Don’t forget the speck
Did you hear about what so and so has done? She should be ashamed and deserves to be humiliated.
We hear these words whispered in our communities, on the Internet, and worse in our churches. We look around and see the errors of many—their big logs of sin glaring at us, begging us to correct their ill-advised behavior. We must reveal their blind spot at any and all cost. But I wonder, is anyone concerned about themselves? It seems that everyone is concerned about everyone else. I wonder how much more effective we would be if we stopped pointing fingers, and began looking at ourselves and ultimately looking at the cross.
We are hungry for grace, freedom and defending our liberties. We don’t want to be told that we actually grieve the Spirit by our ugliness (Eph. 4:30). At least as it relates to ourselves—as I’ve mentioned it isn’t as difficult for us to see the sin of others. We cry out that we only have specks in our eyes. We all only have specks and our specks aren’t doing harm and our specks are forgiven and our specks aren’t like so-and-so’s disgusting log.
I’m referring to Jesus’ command that we “Judge not, that you be not judged” (Matt. 7:1). Jesus commands us not to place a person in our personal court of law and pronouncing them guilty—assuming we are free from any wrongdoing. It’s hard to withhold judgment and easy to believe that you are above that temptation. I have pronounced many guilty in my ungracious court. But Jesus tells us not to ignore our sin, but to acknowledge our own wrongdoing and then we will be able to help our sisters and brothers with their specks (7:3-5).
“You hypocrite, first time the log out of your own eye, and then you will see clearly to take the speck out of your brother’s eye” (Matt. 7:5).
Jesus wouldn’t mention specks if he didn’t intend to communicate that we do indeed sin and need help.
I think pride is the issue of the day as we evaluate and measure one another. Part of this pride is that we minimize our own sin and think our sins are the specks instead of logs. There could be temptations for us to ignore those things that we feel are “little” sins or as Jerry Bridges has coined it: respectable sins (judgmental, pride, anger, etc.). We think that we are okay because they are only “specks,” while Joe Shmoe over there has a big plank poking out of his eye because, in our opinions, he’s prouder, angrier, meaner, etc. And it’s funny how the Lord works, that lustful man repents and the Lord will not despise him (Ps. 52:8). But if we continue in our pride, we will be opposed (James 4:6).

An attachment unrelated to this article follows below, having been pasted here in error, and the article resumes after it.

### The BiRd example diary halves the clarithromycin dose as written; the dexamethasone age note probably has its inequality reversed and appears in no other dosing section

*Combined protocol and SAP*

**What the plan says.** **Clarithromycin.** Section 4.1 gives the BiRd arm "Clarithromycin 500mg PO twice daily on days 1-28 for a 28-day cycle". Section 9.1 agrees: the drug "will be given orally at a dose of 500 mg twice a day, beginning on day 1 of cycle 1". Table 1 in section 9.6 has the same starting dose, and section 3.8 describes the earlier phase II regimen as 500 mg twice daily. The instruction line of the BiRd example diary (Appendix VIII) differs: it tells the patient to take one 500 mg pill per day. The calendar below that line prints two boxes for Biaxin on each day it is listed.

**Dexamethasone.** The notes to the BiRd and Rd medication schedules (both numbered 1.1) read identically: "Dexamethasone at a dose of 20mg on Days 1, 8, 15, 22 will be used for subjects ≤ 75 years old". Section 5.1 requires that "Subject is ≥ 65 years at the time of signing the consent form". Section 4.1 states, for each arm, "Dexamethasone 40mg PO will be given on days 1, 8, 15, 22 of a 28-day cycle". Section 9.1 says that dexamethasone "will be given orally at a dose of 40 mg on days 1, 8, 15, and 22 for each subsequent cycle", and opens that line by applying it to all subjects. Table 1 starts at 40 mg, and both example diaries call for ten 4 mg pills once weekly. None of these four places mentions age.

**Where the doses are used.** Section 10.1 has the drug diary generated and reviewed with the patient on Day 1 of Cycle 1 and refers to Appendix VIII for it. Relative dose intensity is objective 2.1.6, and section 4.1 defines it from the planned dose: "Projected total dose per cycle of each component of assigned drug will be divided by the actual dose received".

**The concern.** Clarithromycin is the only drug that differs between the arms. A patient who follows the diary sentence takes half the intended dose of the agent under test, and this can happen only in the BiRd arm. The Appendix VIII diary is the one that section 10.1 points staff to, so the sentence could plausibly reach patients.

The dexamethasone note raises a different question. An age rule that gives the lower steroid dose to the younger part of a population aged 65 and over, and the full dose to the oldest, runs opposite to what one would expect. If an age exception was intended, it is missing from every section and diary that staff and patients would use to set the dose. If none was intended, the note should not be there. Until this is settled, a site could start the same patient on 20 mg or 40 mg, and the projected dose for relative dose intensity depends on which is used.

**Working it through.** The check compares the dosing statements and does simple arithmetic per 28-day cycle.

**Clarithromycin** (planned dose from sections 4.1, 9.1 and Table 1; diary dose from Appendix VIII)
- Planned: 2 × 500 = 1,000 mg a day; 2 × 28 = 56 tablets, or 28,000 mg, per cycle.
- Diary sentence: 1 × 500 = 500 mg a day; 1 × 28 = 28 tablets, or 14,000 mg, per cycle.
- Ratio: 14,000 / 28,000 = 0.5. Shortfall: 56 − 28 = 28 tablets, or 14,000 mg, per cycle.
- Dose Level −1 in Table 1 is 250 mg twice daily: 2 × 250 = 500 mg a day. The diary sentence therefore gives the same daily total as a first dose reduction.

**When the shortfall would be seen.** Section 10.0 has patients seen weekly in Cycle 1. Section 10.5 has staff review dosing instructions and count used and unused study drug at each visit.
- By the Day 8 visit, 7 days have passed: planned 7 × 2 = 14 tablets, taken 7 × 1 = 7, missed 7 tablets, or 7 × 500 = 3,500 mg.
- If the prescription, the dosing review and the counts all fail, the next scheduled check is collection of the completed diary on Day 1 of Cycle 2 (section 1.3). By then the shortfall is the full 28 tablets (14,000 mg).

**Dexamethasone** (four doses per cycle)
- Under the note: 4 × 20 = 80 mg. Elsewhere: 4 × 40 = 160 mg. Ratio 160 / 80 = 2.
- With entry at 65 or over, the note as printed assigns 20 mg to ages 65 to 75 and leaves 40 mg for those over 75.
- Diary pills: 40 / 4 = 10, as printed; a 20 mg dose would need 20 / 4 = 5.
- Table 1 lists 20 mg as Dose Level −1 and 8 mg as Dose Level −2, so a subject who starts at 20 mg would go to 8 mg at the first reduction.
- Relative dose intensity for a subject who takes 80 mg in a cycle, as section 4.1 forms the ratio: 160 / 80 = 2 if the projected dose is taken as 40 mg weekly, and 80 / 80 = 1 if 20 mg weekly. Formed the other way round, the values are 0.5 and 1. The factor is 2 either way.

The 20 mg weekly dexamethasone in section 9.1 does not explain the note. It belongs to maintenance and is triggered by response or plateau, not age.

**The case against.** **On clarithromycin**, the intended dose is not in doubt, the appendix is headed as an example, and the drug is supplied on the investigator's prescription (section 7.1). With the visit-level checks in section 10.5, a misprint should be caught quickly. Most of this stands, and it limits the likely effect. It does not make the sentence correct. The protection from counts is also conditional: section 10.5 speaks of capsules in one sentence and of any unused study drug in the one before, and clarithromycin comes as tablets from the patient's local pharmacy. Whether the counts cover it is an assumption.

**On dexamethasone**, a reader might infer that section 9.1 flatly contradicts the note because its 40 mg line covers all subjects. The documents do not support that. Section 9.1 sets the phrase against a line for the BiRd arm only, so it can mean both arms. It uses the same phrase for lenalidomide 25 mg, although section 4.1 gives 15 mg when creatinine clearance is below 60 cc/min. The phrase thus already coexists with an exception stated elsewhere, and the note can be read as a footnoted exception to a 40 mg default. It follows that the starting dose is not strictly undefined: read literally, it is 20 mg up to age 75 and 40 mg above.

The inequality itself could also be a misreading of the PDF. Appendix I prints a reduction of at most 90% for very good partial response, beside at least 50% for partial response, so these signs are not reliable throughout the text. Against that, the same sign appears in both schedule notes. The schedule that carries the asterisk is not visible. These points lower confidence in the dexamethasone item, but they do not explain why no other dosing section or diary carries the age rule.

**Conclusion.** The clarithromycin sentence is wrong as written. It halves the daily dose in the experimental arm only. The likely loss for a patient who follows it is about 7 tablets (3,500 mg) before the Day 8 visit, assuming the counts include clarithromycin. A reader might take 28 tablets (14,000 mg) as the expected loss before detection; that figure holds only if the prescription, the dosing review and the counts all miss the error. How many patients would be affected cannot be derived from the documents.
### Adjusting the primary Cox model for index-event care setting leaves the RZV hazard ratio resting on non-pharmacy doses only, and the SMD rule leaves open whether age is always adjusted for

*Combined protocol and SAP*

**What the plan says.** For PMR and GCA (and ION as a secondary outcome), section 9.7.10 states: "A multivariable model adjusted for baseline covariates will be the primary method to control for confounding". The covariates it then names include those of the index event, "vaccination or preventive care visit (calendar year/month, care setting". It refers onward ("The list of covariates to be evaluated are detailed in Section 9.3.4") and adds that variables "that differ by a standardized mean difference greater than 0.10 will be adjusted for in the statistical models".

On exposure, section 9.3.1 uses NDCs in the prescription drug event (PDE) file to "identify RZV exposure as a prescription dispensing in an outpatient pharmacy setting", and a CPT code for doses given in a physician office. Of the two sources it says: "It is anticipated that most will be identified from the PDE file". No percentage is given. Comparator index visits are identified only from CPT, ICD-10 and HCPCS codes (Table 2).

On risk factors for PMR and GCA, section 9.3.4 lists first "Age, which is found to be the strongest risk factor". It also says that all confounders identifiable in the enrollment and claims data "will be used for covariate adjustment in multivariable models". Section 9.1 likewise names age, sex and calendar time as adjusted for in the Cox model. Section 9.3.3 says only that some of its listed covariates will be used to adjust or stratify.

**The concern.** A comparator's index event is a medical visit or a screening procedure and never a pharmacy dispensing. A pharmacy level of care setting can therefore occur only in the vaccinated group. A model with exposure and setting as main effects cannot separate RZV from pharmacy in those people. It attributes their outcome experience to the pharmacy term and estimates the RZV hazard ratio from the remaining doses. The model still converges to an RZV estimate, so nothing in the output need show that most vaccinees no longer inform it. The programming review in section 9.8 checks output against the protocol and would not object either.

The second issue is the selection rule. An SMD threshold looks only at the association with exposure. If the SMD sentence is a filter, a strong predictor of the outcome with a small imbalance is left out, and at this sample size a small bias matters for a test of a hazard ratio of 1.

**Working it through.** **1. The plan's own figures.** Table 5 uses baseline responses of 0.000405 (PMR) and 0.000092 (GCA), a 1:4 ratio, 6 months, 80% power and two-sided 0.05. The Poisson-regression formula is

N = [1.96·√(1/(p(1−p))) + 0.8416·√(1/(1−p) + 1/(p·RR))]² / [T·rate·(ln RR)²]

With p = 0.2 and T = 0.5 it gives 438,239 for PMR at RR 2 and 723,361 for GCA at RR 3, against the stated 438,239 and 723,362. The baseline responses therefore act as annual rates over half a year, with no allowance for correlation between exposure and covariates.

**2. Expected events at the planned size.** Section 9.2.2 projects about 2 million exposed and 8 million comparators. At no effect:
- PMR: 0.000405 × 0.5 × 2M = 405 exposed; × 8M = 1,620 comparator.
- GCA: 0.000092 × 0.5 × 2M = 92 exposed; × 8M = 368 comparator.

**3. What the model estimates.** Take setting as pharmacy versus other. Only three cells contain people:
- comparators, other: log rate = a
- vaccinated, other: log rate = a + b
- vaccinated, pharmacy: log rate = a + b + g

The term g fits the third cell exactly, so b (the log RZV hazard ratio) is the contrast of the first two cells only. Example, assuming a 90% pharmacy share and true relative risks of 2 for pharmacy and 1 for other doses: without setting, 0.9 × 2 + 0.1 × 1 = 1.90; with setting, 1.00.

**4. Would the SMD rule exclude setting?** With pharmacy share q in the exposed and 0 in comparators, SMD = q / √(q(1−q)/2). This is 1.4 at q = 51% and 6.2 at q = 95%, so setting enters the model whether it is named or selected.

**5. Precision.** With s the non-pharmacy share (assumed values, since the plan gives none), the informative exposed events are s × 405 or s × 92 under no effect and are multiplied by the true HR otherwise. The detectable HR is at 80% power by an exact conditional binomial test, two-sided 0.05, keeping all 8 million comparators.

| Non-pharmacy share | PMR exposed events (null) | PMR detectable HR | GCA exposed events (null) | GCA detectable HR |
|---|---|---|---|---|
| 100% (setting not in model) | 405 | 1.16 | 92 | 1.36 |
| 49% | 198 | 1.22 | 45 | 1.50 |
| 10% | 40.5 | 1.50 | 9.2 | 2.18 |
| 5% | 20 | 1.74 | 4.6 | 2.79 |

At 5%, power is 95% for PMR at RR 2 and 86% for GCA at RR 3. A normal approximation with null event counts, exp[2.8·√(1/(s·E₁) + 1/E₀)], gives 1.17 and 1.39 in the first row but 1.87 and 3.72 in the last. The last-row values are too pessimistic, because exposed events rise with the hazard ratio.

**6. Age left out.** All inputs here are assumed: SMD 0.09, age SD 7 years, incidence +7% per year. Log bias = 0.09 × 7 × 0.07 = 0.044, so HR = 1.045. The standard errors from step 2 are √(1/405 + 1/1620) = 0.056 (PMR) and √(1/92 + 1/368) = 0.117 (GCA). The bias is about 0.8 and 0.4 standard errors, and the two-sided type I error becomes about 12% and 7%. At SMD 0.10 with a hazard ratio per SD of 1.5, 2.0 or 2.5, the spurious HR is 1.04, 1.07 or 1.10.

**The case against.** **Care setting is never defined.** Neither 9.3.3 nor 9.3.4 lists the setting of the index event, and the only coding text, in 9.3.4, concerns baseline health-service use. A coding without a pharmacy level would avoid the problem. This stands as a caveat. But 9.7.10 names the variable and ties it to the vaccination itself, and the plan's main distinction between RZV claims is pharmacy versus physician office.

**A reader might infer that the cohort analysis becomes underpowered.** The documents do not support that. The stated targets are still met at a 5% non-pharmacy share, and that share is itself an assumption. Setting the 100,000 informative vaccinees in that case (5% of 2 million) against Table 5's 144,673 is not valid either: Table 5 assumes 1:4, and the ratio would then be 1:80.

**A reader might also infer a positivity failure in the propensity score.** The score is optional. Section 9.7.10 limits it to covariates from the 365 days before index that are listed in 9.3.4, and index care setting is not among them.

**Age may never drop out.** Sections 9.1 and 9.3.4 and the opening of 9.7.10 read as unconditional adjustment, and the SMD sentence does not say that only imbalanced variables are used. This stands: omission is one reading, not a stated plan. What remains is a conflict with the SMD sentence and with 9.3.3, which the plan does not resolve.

Jesus died to set us free to walk in our new life in him (Eph. 4:17). Christ’s death should motivate me, out of love and thanksgiving, to obey him. We don’t want to continue in our pride and judgment. We do have a potential hindrance to our pursuit: A fear of becoming legalistic as we pursue godliness. So perhaps we excuse them away, they are only specks after all. I believe in my heart that we can pursue Christ and push off the tendency to legalism. I don’t believe that we as Christians are given over to our sin. That is for those who have forsaken Christ (Rom. 1: 21-24). It’s like telling someone who struggles with lust, “Well, don’t fight it, you’ll just do it again.” No fight. Same with our pursuit of God, pursue and push off legalism.
We know the truth—what we think are specks are really our logs. Receive God’s grace, bask in the beauty of his forgiveness, and then ask him to reveal that speck. It’s okay to fail. It’s okay that our best efforts are filthy rags. But let’s recognize that Christ died so we might have a relationship with God. He died for the log and he died for the speck. We are forgiven and loved.
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